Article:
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May 8, 2017 | by  | in TV |
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On Rewatching Lost

On September 22, 2004, the first episode of Lost aired. On March 29, 2017, Jetstar cancelled my second flight in a row in two days from Auckland to Wellington. Spontaneously, I pitched in with three strangers to hire a rental car and we made an 11 hour drive. We listened to my highschool iPod and also the Hamilton soundtrack. Everything worked out fine and no one murdered me, but (it’s coming) luckily I didn’t end up in a plane crash 1000 miles off course on a mysterious dangerous island sparsely populated with polar bears, barefoot psychopaths, and violent clouds of smoke! Because I still wouldn’t get a refund from Jetstar.

If you managed to avoid any knowledge of the huge pop culture event that was Lost, it follows a group of strangers struggling for survival after their plane crashes on a seemingly deserted island somewhere in the South Pacific. However, the survivors of Oceanic flight 815 quickly find out they are not alone, and then shit gets CRAZY. Like, it’s bananas. This is my third attempt at completely watching it; the first time was when it aired in my first year of high school, but I fell off around season four after missing too many episodes; the second time was with an ex-boyfriend early 2010, but we broke up and I never got to watch the last season. For a show that so heavily centers around finding out what the fuck is going on, I’ve managed to avoid finding out what actually happens at the end of Lost all this time. Now, with my flatmate who had never seen a single episode, I am embarking on my first proper series watch through.

This time there are a lot of things I’m noticing more, like the show’s incredible tension headache of a score and the full scope of the story and island itself. I also cry in every episode with a John Locke flashback, and every time Jin and Sun embrace. As always, Hurley is the best character and that’s why he gets a Weezer album with his face on it (see Weezer, Hurley, Epitaph Records, 2010). The show’s two-part pilot holds up as one of the best series openers in television for me, serving as a fast-paced and sharply written introduction to the world of Lost, claustrophobic and hyper realistic plane crash included, and it ups the ante every episode. Every single person in the 40+ person cast is in constant danger and it looks extremely physically demanding, which perhaps explains the multitude of disorderly driving offenses incurred by lead actors during the show’s six year filming in Hawaii.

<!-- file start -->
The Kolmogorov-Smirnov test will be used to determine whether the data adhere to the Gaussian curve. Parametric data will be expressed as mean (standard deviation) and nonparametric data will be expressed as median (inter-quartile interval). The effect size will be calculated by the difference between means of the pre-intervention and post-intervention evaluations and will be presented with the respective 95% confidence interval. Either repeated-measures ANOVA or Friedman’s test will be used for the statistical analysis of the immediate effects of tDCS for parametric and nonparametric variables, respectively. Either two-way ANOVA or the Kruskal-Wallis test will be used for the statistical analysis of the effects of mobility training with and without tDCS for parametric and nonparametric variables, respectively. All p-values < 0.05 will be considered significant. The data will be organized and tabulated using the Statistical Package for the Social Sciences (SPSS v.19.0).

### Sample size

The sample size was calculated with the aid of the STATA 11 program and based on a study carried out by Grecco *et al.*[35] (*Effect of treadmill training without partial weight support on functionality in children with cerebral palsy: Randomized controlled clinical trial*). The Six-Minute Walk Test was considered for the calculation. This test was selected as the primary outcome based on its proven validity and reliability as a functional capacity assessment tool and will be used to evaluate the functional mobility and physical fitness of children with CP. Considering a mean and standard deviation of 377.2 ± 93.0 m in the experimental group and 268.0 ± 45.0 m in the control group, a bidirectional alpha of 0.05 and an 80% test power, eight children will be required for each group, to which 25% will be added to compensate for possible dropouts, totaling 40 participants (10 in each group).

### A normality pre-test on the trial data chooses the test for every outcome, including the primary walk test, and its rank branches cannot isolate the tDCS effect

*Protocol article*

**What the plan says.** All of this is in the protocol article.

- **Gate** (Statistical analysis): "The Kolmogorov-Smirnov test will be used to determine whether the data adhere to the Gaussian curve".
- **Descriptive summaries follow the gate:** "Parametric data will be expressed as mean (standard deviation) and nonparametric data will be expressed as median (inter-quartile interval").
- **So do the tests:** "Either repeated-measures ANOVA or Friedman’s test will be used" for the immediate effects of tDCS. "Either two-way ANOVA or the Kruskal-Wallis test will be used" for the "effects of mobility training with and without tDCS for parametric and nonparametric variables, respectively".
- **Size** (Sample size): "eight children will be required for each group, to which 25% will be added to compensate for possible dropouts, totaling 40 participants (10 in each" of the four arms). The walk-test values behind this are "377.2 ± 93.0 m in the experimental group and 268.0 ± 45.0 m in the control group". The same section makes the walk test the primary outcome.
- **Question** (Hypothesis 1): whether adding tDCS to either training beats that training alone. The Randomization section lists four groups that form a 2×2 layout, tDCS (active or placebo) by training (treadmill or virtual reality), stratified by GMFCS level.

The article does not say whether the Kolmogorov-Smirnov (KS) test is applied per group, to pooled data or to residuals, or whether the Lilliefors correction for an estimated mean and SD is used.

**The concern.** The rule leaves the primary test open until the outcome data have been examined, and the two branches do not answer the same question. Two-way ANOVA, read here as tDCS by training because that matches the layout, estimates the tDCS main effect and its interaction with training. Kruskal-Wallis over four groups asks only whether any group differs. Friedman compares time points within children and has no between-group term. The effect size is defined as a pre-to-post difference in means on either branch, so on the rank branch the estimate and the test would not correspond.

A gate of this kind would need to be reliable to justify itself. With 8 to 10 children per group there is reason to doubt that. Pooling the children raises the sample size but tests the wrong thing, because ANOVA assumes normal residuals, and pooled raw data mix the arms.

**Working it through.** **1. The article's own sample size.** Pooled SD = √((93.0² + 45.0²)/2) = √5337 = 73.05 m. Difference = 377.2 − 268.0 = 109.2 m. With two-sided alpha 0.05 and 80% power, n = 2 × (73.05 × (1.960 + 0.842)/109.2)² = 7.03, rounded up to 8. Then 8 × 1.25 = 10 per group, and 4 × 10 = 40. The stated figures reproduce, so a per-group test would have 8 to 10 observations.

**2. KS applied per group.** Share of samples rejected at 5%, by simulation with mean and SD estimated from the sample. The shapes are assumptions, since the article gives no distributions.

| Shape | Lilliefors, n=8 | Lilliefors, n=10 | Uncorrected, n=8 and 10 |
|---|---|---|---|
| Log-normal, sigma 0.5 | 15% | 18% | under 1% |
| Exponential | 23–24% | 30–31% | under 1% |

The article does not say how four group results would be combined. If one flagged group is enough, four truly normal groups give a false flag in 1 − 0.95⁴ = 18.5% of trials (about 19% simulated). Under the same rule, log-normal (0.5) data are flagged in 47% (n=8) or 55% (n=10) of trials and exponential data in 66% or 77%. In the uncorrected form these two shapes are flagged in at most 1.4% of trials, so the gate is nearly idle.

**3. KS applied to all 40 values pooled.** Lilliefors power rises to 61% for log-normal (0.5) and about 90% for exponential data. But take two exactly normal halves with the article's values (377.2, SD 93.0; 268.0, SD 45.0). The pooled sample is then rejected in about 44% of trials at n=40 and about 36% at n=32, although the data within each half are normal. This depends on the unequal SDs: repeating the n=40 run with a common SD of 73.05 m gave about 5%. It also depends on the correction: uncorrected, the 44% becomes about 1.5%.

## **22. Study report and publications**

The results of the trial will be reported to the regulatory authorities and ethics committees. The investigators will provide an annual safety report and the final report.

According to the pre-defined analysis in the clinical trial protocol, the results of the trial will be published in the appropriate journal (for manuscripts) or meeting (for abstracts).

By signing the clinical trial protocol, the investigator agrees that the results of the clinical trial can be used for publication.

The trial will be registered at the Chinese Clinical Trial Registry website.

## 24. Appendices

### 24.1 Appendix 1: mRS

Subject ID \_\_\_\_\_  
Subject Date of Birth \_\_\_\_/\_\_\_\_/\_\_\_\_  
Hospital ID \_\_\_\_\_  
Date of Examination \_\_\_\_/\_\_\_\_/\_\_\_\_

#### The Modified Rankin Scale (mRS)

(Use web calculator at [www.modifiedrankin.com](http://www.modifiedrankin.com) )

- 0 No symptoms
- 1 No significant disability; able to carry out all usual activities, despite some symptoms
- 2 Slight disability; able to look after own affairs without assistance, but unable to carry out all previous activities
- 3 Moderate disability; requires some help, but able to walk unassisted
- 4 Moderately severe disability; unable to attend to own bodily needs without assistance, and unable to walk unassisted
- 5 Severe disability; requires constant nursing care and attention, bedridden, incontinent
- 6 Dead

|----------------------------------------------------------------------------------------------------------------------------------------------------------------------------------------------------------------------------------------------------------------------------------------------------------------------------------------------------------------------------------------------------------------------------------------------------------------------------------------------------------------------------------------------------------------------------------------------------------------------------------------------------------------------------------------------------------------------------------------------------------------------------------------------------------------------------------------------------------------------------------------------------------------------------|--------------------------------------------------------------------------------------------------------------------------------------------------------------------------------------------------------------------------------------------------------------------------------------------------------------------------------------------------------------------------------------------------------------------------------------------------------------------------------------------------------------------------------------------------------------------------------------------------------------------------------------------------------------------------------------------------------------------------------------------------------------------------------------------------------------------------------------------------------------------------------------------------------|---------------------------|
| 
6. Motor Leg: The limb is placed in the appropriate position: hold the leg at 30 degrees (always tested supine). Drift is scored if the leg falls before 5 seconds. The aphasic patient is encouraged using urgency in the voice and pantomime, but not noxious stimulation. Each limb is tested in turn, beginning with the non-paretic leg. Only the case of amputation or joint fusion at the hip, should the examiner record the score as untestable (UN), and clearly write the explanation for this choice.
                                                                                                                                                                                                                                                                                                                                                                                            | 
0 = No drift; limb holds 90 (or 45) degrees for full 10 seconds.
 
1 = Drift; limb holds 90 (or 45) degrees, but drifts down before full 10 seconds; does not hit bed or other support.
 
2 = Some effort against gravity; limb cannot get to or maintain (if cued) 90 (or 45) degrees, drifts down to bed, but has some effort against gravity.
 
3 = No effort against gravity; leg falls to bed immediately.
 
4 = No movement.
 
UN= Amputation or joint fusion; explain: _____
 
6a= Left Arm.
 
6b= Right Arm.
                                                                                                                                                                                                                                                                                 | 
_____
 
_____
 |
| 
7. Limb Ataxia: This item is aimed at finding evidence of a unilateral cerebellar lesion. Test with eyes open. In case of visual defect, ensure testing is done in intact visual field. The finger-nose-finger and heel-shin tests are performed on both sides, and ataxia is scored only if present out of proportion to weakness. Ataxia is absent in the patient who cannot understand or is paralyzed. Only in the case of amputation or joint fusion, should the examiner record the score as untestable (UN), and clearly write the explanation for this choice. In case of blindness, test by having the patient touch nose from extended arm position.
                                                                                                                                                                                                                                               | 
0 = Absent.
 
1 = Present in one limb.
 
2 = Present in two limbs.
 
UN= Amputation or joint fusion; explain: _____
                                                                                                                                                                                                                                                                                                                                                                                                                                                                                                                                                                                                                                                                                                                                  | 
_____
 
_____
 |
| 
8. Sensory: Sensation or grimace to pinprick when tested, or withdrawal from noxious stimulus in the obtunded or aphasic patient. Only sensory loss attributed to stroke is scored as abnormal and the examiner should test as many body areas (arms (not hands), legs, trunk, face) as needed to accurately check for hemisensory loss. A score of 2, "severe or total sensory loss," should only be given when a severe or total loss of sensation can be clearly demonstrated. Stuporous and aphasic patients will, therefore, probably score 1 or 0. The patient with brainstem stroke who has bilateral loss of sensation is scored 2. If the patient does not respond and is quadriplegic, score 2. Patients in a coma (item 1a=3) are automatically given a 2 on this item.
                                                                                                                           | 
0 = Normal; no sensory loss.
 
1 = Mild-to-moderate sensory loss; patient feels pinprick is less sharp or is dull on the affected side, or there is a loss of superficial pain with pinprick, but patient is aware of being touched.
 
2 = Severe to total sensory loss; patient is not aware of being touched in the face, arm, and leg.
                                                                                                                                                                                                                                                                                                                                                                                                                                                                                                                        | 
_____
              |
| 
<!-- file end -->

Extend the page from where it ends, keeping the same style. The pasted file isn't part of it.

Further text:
For fans of sci-fi, action, and dramatic television, Lost is a load of fun to watch, even for me when I’ve seen it (mostly) twice before. For every answer you receive per episode (of which there are 121 total over six seasons) there are 30 more questions asked in the last two minutes of each, while you hold your hands to your face like Kevin McAllister every time, nearly smashing your trackpad in your desperation to queue up the next one. Where is this island? Why did the plane crash? What are all those noises? Who is this French lady? Who are “the Others”? How did the dog survive the crash from the luggage compartment? Where did all those knives come from? Are all the Australian accents on this show fake? Why is masculinity so toxic? What is Jack’s fucking deal? Until I finish season six please, no spoilers. And promise me you’ll never fly Jetstar.

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